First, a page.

As coaches go, Michigan's John Beilein is easy to miss.
He isn't a flashy dresser. He doesn't do commercials. He won't prance up and down the sideline, even late in close games, when everybody else in the arena is up on their feet. His pedigree won't knock you out, either.
Syracuse coach Jim Boeheim helped Beilein get several of the seven jobs he had before landing at Michigan, and he returned the favor by losing every time they met — nine straight, right up until Saturday night's national semifinal.
Somehow, sitting on a stage little more than 24 hours before his young Wolverines faced Louisville for the national championship, Beilein found a way to make even that last result sound like an accident.
"When I came out last night, I gave the speech — 10-foot baskets, 94-foot court. You don't need to look up in the stands and see what's there," he recalled. "Then I gave in, took a little peek. I might have said something I shouldn't say on TV, like 'Holy Cow.'"
The interview sessions on the day before the biggest game of the college basketball season resemble nothing so much as a mutual admiration society. This time, there was no need to fake it.
Beilein and Louisville's Rick Pitino got into coaching around the same time, though only one of them rocketed straight to the top. Both are regarded inside the business as virtuosos with differing philosophies of the game — offensive and defensive, respectively — but only one of them shelled out his own money to watch the other work.
"Bought his tapes back in the day," Beilein said, without a hint of embarrassment, "back when he was first putting out all those great tapes."
Pitino won't have to pay to watch Beilein's schemes, but he'll spend a lot of time studying them.
"Probably the toughest prep day we'll ever have," he said, "with how many things they run."
That's the funny thing about Beilein, a coach's coach if there ever was one. He's got one of the youngest squads in the game — ranked 342nd in terms of experience, among the 347 teams in Division I — but he'd already had plenty of experience facing Boeheim and Syracuse's vaunted 2-3 zone during his previous stops. So in the week between tournament games, he installed a dozen or more new plays for his offense to deal with it.
Yet if you watched the game, especially the final few minutes — or any Michigan game, for that matter — you'd come away with the impression that the Wolverines make every important decision on the fly. And in an odd way, you'd be right.
"He tells you, 'Play within the system, but don't be mechanical, or robotic. Be a player,'" said point guard Trey Burke, who learned to balance those demands well enough to win AP player of the year honors. "That's important for this team, because we have the type of guys that can make plays. But at the same time, we run an offense that definitely gets us good looks."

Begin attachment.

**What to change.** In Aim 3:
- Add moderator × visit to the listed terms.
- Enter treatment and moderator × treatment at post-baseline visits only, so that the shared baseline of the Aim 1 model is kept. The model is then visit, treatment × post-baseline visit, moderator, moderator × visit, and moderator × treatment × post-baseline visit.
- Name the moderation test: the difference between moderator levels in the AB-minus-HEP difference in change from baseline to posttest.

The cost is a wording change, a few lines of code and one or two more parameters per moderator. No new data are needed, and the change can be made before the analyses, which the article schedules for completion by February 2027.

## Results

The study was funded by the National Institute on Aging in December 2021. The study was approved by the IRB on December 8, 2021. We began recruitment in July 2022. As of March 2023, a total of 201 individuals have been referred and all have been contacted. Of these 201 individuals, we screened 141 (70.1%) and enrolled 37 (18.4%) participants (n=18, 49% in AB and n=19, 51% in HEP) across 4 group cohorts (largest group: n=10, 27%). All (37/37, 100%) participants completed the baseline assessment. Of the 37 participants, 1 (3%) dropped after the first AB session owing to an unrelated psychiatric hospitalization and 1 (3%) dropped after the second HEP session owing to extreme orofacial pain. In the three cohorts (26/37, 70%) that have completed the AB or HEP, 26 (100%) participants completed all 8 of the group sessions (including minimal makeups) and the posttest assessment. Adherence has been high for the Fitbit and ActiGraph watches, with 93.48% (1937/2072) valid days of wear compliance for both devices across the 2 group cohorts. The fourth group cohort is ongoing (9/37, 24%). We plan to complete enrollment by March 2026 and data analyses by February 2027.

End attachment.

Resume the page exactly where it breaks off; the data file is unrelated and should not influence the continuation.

A coach has to be confident to put his fate in the hands of his kids when a game is on the line. Even harder, as several of his peers will attest, is coaching the son of an NBA star, and Beilein has two: Tim Hardaway Jr., and Glenn Robinson III. It goes back to preparation, something nearly every coach pours countless hours into. Yet precious few still feel secure enough to let their players take the actual exam without issuing minute-by-minute instructions, as though it were an open-book test.
"During the recruiting process, Coach B ... didn't give me the car-salesman pitch like every other coach did. They didn't tell me what I wanted to hear," Hardaway recalled. "They told me I'd have to earn everything when I get there."
That kind of pitch came easy for Beilein, who grew up outside of Buffalo as the eighth of nine children of a millworker. Two of his uncles, Tom and Joe Niland, were lifelong basketball coaches in western New York.
Tom, who was the athletic director at LeMoyne College, a Division II school in Syracuse, hired his nephew in 1983 after stints at Erie Community College and Nazareth. When Beilein complained about the lack of talent on the squad, Niland shot back sarcastically that maybe LeMoyne should just scrap the team altogether. Then Niland sat Beilein down at a table, pulled out some small wooden pieces, and taught him the fundamentals of the two-guard, constant motion offense that the nephew keeps refining to this day.
That was far from the most lasting lesson he learned from his mother's side of the family. Five Niland boys, Tom among them, enlisted in World War II and their story made up a prominent part of the 1992 best-seller, "Band of Brothers." Six year later, filmmaker Steven Spielberg released a movie loosely based on those same experiences called "Saving Private Ryan."
"I grew up with that story and didn't think much of it until I watched the movie and had children of my own," Beilein recalled, his voice low.
"They had so much tragedy in their life. They were so resilient, but we didn't talk about it."
So Beilein comes by that humility honestly. And his patience. All those days he toiled at one small school after another — 24 years in all — tinkering with his system and trusting the kids he taught to learn at their own pace, there was no great ambition, no grand plan.
"I never even thought about it, really," he said. "So much in mind with the task at hand. I've always worried about the next game and the next game came. I think I dreamed of getting teams and rebuilding teams to get in the NCAA tournament.
"I always thought if we just did our job, we would need breaks to go our way to get to this point. Breaks have gone our way. I have some of the greatest young talent and players I've ever been associated with.
"That," Beilein said finally, "has helped more than all the breaks and all the coaching."
Jim Litke is a national sports columnist for The Associated Press. Write to him at jlitke(at)ap.org and follow him at Twitter.com/Jim Litke.